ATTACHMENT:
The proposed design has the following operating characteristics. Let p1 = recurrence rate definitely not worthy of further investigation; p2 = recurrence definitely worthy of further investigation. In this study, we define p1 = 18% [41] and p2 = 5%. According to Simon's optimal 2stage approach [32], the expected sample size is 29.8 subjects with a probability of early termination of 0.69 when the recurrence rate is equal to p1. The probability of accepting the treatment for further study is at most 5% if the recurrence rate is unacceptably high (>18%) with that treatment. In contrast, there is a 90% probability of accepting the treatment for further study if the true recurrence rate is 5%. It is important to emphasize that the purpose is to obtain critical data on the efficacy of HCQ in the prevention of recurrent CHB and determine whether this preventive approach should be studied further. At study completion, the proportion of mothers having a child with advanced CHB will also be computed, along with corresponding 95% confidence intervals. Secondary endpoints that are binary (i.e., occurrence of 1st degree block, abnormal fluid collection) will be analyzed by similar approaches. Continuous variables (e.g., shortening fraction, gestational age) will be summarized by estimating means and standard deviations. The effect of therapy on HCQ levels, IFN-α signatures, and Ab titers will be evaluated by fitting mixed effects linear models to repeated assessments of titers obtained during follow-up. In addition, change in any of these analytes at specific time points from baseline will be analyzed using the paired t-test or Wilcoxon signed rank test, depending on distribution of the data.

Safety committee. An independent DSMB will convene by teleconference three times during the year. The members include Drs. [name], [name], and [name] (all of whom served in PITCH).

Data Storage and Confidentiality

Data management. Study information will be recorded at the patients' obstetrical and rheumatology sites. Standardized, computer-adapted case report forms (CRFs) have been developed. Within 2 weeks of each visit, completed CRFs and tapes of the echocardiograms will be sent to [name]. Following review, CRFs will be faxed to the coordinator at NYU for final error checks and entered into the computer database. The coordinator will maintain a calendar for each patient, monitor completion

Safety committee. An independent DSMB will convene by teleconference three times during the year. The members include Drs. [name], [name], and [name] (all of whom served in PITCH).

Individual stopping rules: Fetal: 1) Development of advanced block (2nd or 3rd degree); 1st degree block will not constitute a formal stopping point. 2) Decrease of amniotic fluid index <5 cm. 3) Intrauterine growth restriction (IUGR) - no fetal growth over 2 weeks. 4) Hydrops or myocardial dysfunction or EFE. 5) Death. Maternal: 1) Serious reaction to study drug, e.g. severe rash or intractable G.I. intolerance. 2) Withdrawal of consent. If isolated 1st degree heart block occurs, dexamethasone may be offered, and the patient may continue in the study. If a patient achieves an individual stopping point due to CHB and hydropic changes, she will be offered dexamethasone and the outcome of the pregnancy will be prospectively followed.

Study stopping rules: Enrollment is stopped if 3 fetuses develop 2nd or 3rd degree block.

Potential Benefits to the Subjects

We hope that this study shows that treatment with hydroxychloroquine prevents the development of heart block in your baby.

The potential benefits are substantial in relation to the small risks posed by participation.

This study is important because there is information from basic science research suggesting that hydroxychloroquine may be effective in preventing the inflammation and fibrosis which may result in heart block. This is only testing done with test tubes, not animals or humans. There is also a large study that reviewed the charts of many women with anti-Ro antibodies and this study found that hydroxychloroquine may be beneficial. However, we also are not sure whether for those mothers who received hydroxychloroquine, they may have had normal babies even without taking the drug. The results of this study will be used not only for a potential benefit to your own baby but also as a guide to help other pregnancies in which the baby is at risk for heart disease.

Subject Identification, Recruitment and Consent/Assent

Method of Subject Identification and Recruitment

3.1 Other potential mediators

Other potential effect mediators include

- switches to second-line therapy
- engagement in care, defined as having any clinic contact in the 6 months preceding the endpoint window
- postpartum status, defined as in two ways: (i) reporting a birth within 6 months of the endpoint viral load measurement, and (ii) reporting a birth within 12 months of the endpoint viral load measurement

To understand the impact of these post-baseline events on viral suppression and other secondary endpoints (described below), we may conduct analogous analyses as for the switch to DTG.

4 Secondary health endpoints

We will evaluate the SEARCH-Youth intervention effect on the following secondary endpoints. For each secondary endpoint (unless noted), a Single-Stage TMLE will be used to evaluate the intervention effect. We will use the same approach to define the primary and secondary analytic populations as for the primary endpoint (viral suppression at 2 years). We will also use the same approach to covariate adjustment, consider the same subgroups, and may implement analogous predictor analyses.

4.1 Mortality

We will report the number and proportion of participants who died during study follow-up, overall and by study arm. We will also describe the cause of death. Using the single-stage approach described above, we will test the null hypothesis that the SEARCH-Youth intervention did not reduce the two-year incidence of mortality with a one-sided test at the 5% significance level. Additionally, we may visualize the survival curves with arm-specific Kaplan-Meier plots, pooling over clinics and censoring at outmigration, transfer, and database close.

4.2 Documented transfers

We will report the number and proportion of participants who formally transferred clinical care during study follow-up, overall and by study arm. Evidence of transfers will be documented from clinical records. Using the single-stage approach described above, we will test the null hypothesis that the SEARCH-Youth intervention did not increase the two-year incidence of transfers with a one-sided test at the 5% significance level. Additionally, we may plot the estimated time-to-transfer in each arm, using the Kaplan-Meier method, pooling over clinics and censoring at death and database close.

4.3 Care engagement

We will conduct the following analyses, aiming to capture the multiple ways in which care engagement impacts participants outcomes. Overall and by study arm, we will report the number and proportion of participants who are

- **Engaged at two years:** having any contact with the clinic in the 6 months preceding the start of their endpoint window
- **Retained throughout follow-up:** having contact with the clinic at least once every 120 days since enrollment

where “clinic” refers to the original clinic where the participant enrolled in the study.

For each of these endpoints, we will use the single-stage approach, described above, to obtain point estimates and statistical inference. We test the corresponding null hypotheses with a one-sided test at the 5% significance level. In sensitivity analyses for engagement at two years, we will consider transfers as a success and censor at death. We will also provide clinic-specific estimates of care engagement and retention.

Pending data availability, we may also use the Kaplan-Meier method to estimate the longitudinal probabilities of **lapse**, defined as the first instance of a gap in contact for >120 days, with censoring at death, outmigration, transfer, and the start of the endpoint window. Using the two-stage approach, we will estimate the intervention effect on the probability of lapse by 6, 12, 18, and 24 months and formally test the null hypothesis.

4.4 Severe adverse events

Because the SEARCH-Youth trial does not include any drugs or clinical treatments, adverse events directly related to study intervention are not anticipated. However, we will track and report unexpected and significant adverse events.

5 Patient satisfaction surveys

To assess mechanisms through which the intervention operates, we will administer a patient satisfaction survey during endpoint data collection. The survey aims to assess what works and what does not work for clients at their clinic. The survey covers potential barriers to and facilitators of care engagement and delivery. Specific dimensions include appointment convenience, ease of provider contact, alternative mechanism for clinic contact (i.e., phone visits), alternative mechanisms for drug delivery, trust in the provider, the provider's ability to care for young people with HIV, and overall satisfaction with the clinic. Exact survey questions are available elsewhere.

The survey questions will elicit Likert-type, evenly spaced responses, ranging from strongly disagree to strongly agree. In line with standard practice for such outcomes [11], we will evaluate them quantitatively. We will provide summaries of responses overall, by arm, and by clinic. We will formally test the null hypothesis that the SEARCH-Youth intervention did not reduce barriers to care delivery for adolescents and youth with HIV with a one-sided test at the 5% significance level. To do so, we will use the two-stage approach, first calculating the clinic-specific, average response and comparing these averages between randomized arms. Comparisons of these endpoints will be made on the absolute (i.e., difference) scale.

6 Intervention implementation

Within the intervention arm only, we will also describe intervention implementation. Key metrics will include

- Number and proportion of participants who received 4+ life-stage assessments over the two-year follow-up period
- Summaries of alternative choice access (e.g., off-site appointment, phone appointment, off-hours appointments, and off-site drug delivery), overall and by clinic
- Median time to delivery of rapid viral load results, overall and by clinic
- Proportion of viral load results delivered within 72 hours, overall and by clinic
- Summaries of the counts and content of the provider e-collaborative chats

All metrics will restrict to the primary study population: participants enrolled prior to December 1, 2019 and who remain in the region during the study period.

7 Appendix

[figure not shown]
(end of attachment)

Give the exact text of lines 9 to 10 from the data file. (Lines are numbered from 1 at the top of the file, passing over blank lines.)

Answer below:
We hope that this study shows that treatment with hydroxychloroquine prevents the development of heart block in your baby.

The potential benefits are substantial in relation to the small risks posed by participation.